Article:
Henry McWhorter Cabin
Nothing remains of the Edward Jackson log cabin, but there is a cabin at Jackson’s Millthe McWhorter Cabin. Henry McWhorter was born in New Jersey in 1760. While living in Orange County, New York, he enlisted as a Minuteman at age 15 to fight in the Revolutionary War. After his term of service expired, he volunteered six more times in a 22-month span. Afterwards, he lived in Bucks County, Pennsylvania, where he married Mary Fields. In 1786, the couple moved to Hampshire County, (West) Virginia. Three years later, Henry sought a home in the wilds of McKinneys Run in Harrison County. In 1793, the McWhorters moved again, this time building a log house by West’s Fort (near present-day Jane Lew) on Hacker’s Creek. That house was moved to Jackson’s Mill in 1927. This cabin is not the boyhood home of Thomas Jackson nor is it an exact likeness, since there is no reliable evidence describing the appearance of the Jackson Cabin. The McWhorter Cabin stands as a symbolic reminder of an early-style frontier home, possibly similar to the one in which Jackson lived.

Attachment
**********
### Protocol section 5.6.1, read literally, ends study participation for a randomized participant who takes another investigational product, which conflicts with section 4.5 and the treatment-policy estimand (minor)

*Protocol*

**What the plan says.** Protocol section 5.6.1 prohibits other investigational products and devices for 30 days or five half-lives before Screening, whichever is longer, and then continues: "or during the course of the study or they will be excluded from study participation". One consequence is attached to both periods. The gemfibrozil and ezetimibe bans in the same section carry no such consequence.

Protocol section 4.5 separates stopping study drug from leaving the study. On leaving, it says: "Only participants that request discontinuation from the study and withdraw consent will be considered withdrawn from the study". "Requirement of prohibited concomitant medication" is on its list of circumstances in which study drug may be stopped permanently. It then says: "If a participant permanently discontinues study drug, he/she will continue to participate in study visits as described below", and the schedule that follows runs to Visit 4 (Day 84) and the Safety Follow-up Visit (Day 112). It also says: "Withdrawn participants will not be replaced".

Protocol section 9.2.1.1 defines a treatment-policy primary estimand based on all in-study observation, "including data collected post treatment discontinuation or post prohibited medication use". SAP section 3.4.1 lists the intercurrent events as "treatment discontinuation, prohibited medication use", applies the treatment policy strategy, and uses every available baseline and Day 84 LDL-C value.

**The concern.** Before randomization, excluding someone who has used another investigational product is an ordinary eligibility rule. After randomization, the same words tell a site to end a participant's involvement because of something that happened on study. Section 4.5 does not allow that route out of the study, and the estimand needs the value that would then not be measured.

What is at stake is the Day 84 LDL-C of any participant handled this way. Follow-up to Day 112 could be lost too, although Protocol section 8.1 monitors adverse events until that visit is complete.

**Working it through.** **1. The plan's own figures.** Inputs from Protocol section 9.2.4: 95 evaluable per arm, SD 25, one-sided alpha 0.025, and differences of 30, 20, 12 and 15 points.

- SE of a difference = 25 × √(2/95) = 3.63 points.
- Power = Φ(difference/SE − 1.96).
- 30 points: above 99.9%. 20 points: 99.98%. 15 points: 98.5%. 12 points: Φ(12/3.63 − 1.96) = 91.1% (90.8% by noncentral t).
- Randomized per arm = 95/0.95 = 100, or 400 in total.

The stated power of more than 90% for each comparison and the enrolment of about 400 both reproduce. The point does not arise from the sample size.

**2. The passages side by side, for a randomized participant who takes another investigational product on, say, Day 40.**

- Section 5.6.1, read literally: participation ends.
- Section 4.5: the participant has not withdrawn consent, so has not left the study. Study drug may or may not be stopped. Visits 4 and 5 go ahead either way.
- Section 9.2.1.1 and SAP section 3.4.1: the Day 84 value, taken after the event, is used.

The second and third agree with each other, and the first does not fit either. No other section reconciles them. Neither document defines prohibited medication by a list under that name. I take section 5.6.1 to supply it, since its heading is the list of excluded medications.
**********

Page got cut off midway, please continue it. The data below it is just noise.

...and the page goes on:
The hewn-log McWhorter Cabin measures 18 feet by 24 feet and is markedly different from modern-day log houses because its chimney is built inside the walls as protection from Indian attacks. An outside chimney could conceivably be knocked in, exposing a gaping hole and rendering the occupants defenseless. McWhorter and his family lived in this cabin for 37 years, during which time it served a variety of functions including post office, church, and meeting house.
Henry, a millwright, also constructed Lewis County’s first gristmill in 1793. It primarily ground corn and later could make flour as well. Eventually, a sawmill was added on the property as the population in West’s Fort/Jane Lew area grew. In addition to his business, Henry was a member and class leader of the Methodist Episcopal Church for 60 years. Involvement in these activities made the McWhorter name well known in the surrounding area.
After a series of security debts left Henry financially embarrassed, the family was forced to leave the homestead in 1827 and return to McKinneys Run. Henry died there in 1848. He is buried alongside his wife in the McWhorter Cemetery.
The McWhorter Cabin today serves as a memorial to two of Lewis County’s early prominent familiesthe McWhorters and the Jacksons. Henry McWhorter’s keen initiative and sense of community interest were important factors in the early settlement of this area. Though the McWhorter Cabin is not an exact replica of Stonewall Jackson’s boyhood home, it does typify a rural early 19th century (West) Virginia homestead.